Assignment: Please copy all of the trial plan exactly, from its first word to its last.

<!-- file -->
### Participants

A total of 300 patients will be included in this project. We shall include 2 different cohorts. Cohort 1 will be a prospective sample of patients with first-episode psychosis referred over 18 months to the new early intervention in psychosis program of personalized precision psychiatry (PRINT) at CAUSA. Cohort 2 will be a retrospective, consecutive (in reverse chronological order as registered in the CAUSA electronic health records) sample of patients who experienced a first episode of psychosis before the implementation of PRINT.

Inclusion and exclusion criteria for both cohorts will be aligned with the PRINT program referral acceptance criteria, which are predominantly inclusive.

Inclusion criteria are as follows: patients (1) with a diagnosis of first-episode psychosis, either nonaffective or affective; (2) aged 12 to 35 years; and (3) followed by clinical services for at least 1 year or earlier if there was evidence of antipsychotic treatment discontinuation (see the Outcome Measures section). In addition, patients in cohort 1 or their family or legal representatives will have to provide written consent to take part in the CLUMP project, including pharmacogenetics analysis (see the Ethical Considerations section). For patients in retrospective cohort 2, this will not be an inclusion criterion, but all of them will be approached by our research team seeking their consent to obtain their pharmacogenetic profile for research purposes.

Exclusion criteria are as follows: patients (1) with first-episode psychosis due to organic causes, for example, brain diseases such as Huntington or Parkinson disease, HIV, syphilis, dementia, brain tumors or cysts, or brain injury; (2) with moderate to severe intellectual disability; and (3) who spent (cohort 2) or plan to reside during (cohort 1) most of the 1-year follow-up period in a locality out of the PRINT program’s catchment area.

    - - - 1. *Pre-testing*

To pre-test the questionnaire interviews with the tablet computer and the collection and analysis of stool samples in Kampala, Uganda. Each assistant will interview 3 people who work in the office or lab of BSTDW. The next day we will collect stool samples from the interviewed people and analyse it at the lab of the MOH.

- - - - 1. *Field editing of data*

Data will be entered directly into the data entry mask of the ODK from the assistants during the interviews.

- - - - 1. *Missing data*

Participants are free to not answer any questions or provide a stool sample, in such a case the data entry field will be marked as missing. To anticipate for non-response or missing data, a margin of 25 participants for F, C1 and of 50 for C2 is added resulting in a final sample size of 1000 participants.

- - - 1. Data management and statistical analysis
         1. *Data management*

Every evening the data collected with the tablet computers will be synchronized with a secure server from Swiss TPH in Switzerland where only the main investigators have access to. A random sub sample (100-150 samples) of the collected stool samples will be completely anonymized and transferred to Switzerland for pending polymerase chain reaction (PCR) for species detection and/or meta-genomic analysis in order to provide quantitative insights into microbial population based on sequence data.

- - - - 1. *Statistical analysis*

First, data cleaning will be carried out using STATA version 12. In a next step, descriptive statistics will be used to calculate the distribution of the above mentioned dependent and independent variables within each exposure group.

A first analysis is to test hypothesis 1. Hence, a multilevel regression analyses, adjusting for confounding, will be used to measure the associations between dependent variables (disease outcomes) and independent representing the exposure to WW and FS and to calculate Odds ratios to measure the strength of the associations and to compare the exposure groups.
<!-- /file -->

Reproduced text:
### Participants

A total of 300 patients will be included in this project. We shall include 2 different cohorts. Cohort 1 will be a prospective sample of patients with first-episode psychosis referred over 18 months to the new early intervention in psychosis program of personalized precision psychiatry (PRINT) at CAUSA. Cohort 2 will be a retrospective, consecutive (in reverse chronological order as registered in the CAUSA electronic health records) sample of patients who experienced a first episode of psychosis before the implementation of PRINT.

Inclusion and exclusion criteria for both cohorts will be aligned with the PRINT program referral acceptance criteria, which are predominantly inclusive.

Inclusion criteria are as follows: patients (1) with a diagnosis of first-episode psychosis, either nonaffective or affective; (2) aged 12 to 35 years; and (3) followed by clinical services for at least 1 year or earlier if there was evidence of antipsychotic treatment discontinuation (see the Outcome Measures section). In addition, patients in cohort 1 or their family or legal representatives will have to provide written consent to take part in the CLUMP project, including pharmacogenetics analysis (see the Ethical Considerations section). For patients in retrospective cohort 2, this will not be an inclusion criterion, but all of them will be approached by our research team seeking their consent to obtain their pharmacogenetic profile for research purposes.

Exclusion criteria are as follows: patients (1) with first-episode psychosis due to organic causes, for example, brain diseases such as Huntington or Parkinson disease, HIV, syphilis, dementia, brain tumors or cysts, or brain injury; (2) with moderate to severe intellectual disability; and (3) who spent (cohort 2) or plan to reside during (cohort 1) most of the 1-year follow-up period in a locality out of the PRINT program’s catchment area.

    - - - 1. *Pre-testing*

To pre-test the questionnaire interviews with the tablet computer and the collection and analysis of stool samples in Kampala, Uganda. Each assistant will interview 3 people who work in the office or lab of BSTDW. The next day we will collect stool samples from the interviewed people and analyse it at the lab of the MOH.

- - - - 1. *Field editing of data*

Data will be entered directly into the data entry mask of the ODK from the assistants during the interviews.

- - - - 1. *Missing data*

Participants are free to not answer any questions or provide a stool sample, in such a case the data entry field will be marked as missing. To anticipate for non-response or missing data, a margin of 25 participants for F, C1 and of 50 for C2 is added resulting in a final sample size of 1000 participants.

- - - 1. Data management and statistical analysis
         1. *Data management*

Every evening the data collected with the tablet computers will be synchronized with a secure server from Swiss TPH in Switzerland where only the main investigators have access to. A random sub sample (100-150 samples) of the collected stool samples will be completely anonymized and transferred to Switzerland for pending polymerase chain reaction (PCR) for species detection and/or meta-genomic analysis in order to provide quantitative insights into microbial population based on sequence data.

- - - - 1. *Statistical analysis*

First, data cleaning will be carried out using STATA version 12. In a next step, descriptive statistics will be used to calculate the distribution of the above mentioned dependent and independent variables within each exposure group.

A first analysis is to test hypothesis 1. Hence, a multilevel regression analyses, adjusting for confounding, will be used to measure the associations between dependent variables (disease outcomes) and independent representing the exposure to WW and FS and to calculate Odds ratios to measure the strength of the associations and to compare the exposure groups.